Donald Dossier: The Way of the Gun
WHY YOU SHOULD CARE
Because this time could be different … but don’t bet on it.
By Daniel Malloy and Sean Culligan
You can trace certain pillars of Donald Trump’s presidency back decades. He’s long been a trade protectionist and advocate of tougher immigration policy. On other issues, though, he’s shown a ballerina’s dexterity.
Such as guns.
In his 2000 book The America We Deserve, Trump wrote: “I generally oppose gun control, but I support the ban on assault weapons, and I also support a slightly longer waiting period to purchase a gun.”
At the time, so-called assault weapons — certain types of semiautomatic rifles similar to the kinds used in the Dayton and El Paso massacres — were banned for sale (though with ample loopholes), along with high-capacity magazines. Last weekend’s mass shootings have revived calls to bring back the ban.
These mass shootings — as depressingly common as they’ve become — can still shake the status quo.
But in Trump’s evolution into right-wing hero and wildly successful first-time politician, he’s embraced the National Rifle Association and waxed poetic again and again about the Second Amendment. Gun rights are a core value in rural America, for individual liberty or protection against feral hogs.
It’s similar to his approach to abortion and other religious conservative tenets, in which Trump showed little interest before running for president but has proven powerful in bringing together and maintaining his coalition. (Or as another president once said, rural Americans “cling to guns or religion.”)
While Trump hasn’t yet delivered on gun rights in the way he’s taken on abortion, his greatest gun legacy could be an indirect one by placing conservatives Neil Gorsuch and Brett Kavanaugh on the Supreme Court. The newcomers could push the high court beyond a landmark 2008 decision declaring an individual right to a firearm and one day have it strike down more state and local restrictions (seven states and the District of Columbia ban assault rifles, for example).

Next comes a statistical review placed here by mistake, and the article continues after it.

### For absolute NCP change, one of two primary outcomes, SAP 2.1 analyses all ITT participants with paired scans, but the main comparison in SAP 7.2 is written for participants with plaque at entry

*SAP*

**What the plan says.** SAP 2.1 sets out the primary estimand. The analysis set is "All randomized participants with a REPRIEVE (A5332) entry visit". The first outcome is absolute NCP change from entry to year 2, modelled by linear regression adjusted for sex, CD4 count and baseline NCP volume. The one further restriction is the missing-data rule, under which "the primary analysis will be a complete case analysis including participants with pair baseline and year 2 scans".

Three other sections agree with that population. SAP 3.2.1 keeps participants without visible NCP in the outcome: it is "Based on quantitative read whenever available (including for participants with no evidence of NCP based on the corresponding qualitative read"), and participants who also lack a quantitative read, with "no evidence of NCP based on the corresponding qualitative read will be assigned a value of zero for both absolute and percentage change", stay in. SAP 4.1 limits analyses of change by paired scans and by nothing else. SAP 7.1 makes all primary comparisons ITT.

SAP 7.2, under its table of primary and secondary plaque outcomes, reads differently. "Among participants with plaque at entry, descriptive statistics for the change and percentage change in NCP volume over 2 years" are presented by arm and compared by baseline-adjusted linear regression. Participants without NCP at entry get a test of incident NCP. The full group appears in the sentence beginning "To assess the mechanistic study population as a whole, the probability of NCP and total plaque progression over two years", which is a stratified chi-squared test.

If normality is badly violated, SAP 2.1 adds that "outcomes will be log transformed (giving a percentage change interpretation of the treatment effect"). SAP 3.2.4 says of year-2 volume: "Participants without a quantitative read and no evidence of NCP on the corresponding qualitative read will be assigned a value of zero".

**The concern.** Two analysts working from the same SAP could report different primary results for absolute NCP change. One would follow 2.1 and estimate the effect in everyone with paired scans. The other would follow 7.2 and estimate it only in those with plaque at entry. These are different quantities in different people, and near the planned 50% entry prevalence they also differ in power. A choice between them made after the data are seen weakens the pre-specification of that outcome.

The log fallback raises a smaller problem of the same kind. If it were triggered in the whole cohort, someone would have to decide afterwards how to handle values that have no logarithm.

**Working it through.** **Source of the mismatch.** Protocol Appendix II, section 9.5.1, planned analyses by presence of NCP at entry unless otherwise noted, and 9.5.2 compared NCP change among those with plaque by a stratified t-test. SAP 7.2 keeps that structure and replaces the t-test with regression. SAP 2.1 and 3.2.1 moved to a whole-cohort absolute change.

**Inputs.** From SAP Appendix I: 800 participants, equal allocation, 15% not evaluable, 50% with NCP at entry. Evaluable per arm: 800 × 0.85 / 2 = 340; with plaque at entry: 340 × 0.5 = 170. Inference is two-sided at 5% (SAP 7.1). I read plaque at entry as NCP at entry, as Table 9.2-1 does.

But these mass shootings — as depressingly common as they’ve become — can still shake the status quo. Trump pushed through new restrictions on “bump stocks,” which allow semiautomatic rifles to fire like fully automatic weapons, after the Las Vegas shooter used them.
The bump stocks of 2019 could be “red flag” laws, a fast-track judicial process by which authorities can temporarily take guns away from people deemed a danger to themselves or others. Given the cascade of obvious red flags around the Dayton shooter — who had a “kill list” and a “rape list” for his high school — this would seem to be an obvious move.
On Friday, Trump went further than red flags, hinting at universal background checks. “Frankly, we need intelligent background checks,” he told reporters at the White House. “We don’t want insane people, mentally ill people, bad people, dangerous people — we don’t want guns in the hands of the wrong people.” Proposals to mandate background checks for all private gun transactions have been stalled in the Senate for years, but Trump claimed Majority Leader Mitch McConnell was “on board.”
Keep in mind that he made similar noises with no action after the Parkland, Florida, high school shooting. But there’s been plenty of speculation around whether gun control could be Trump’s “Nixon to China” moment, and whether he could use his enormous sway with the GOP to pull his party along.
On the one hand, he does have a political incentive to act. A growing chorus of Democrats is blaming Trump for the El Paso shooting, effectively a terror attack on Latinos, because the killer’s manifesto sounded Trumplike notes on stopping an immigrant “invasion.” Similarly, the 2018 midterms showed how Republicans are getting wiped out in the suburbs, where gun control is popular. A strong move on gun control could help limit the political damage and show Trump taking positive action. And despite how loud gun rights activists can be, a new Politico/Morning Consult poll out this week found that even most Republicans back these gun control measures: 55 percent support an assault weapons ban, 61 percent support a ban on high-capacity magazines and 90 percent back universal background checks.
But two factors are working strongly against any action of significance: No. 1: Time. Congress is not due back from its August recess for four weeks and showing no signs of returning early. Think of how many crises come and go over four weeks in this presidency. No. 2: Trump’s constant instinct to play to his rally crowds and adoring online legions. Why risk betraying the people who brought him to the dance on the off chance of recruiting new voters, when so much of the country is already dug in?
Gun rights might not be a core conviction for Donald Trump. But winning is.